As you’ve probably noticed, talking head videos are pretty popular. That’s because they’re a great option for simple, cost-effective media content. Video is fast becoming the best way to communicate and boost engagement. So, with competition rising, it’s becoming more and more important to get it right. Even if you have the budget for something more complicated, often there’s just no time. Shooting video of just the neck and shoulders up can be great for quick corporate messages, interviews, product introductions, and anything that requires a personal voice.
But here’s a question. Have you ever seen a just plain bad talking head video? A few probably came to mind. That’s because while talking head videos are quick and budget-friendly, they’re also really easy to do wrong.
Here’s a cheat sheet so you don’t make the same mistakes other have.
1. Don’t use green screen.
Make your video as authentic as possible. If you want a clean white background, use a seamless backdrop and light it independently of your subject. Better yet, find somewhere quiet (see #4) that aligns with the subject and goals of your video. By using a real environment, you can add that polished corporate look.
2. Lighting is critical.
Avoid shadows, over exposure, and just plain bad lighting. Learn how to use 3-point lighting. If that’s not available, find a nice soft natural light source like a window. A good guideline: the spot with the most convenient lighting is often the best choice.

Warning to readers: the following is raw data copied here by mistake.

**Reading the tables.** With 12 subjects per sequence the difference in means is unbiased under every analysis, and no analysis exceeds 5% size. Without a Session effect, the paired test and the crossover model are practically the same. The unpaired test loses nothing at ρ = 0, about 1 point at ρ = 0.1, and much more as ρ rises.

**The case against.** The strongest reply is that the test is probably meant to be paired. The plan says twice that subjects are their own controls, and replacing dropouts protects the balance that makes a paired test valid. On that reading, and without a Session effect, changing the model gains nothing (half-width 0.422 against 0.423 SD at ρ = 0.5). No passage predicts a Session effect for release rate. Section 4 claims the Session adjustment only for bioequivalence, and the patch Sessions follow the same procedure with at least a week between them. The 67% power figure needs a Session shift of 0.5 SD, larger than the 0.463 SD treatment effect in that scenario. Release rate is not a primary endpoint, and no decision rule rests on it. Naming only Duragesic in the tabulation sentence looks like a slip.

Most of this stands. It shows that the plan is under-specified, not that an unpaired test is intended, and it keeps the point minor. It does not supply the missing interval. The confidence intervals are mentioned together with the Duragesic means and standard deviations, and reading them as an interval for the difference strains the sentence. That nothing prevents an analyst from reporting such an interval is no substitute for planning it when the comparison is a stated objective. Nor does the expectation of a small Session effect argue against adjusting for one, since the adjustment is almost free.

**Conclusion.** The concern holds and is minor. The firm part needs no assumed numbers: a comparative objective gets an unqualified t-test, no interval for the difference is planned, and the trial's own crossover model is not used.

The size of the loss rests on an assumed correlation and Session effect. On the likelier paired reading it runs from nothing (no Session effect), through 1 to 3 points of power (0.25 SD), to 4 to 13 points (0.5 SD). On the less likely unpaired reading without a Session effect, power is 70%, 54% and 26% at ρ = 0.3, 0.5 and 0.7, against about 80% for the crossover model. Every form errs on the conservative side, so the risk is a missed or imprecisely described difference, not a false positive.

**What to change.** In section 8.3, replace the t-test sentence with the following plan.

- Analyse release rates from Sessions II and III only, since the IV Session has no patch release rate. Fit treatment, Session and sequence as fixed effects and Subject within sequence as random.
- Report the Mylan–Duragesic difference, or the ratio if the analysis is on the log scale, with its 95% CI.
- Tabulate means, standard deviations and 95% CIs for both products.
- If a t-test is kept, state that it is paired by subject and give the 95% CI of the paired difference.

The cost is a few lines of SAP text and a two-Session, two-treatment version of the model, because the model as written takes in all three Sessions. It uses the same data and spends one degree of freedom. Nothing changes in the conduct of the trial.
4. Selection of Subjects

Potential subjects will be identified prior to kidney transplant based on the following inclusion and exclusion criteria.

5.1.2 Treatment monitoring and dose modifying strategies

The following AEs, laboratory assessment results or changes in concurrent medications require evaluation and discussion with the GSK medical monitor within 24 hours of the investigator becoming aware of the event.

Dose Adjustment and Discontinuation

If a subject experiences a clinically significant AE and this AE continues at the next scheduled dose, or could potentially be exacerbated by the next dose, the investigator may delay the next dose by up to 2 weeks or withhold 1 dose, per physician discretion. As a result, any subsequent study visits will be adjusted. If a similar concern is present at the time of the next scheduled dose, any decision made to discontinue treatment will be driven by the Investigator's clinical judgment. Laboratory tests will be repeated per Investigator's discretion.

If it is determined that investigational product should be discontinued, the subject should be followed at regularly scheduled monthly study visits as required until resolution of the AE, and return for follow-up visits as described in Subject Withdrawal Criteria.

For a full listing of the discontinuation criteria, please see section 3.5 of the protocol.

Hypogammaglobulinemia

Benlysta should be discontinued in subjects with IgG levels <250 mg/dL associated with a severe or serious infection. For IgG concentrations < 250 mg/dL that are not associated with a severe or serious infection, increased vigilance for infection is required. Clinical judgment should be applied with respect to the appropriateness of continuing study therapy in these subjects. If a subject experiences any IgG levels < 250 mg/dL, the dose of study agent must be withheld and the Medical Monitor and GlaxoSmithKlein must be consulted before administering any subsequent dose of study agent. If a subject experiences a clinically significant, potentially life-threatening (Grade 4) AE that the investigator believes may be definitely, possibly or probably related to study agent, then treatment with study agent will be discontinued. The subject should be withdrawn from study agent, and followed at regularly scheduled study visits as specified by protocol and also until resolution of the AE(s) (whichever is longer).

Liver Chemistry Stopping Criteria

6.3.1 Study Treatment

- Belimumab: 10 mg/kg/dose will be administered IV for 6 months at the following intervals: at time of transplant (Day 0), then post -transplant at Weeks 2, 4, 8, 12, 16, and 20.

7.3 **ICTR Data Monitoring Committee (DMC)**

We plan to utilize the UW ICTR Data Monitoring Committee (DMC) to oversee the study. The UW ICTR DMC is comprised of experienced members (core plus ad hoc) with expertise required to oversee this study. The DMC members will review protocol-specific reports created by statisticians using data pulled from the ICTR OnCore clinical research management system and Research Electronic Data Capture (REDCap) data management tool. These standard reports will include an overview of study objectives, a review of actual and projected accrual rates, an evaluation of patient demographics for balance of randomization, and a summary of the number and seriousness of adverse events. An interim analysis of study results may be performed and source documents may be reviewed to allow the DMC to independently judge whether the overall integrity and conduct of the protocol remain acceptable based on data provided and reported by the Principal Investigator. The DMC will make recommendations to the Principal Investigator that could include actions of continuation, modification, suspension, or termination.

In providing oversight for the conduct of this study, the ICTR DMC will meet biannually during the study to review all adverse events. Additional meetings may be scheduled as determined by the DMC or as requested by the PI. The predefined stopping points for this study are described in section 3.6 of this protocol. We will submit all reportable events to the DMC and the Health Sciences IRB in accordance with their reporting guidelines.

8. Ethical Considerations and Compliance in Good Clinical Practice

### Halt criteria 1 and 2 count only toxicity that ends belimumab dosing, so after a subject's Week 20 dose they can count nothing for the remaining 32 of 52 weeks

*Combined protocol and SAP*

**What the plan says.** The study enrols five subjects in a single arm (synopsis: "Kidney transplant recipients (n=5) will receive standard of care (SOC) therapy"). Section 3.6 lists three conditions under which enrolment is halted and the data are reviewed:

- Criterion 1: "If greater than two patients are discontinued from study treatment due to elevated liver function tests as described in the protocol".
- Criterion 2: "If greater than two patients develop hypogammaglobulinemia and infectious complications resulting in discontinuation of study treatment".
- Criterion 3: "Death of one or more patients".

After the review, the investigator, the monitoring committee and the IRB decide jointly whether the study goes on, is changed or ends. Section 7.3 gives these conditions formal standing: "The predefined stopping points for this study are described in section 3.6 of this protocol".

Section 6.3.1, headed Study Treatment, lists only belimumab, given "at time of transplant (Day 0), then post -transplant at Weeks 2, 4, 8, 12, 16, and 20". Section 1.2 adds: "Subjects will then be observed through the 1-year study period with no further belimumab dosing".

3. Lighting is seriously critical.
Just in case you missed #2. Lighting is the key to success with videos. Can’t stress this enough. If the sun’s shining outside and throwing harsh shadows, try hanging a white blanket over the window to soften the light. If natural lighting just isn’t feasible, try using white lights, not yellow.
4. Audio is 50% of the video.
There isn’t a whole lot going on in your video. It’s a talking head, remember? So, make sure your audio is on point. This starts by using a boom mic or a lapel mic recorded to an external source. Do not use the mic on your camera—it’s only there for reference audio.
5. Two cameras > one camera.
Always. Having more than one angle will help your video be more dynamic and increase your engagement. Just remember to keep your cameras on the same side of your subject. A wide, and a punch in shot is a popular combination.
6. Shoot with the end in mind.
Think about your final delivery and the audience for the video—what are your goals and are you achieving them? Make decisions accordingly. This includes pre-planning the script and making sure your subject is clear, concise, and engaging.
7. Know your limits.
Sometimes it’s good to know when to hire a professional. If your video will have a wide distribution, or will be public-facing, consider hiring someone that can make you look great.
So there you have it. Use these six practical keys as a guide next time you’re creating (or thinking about creating) a talking head video, and set yourself up for success.
Want to see a talking head video we created?
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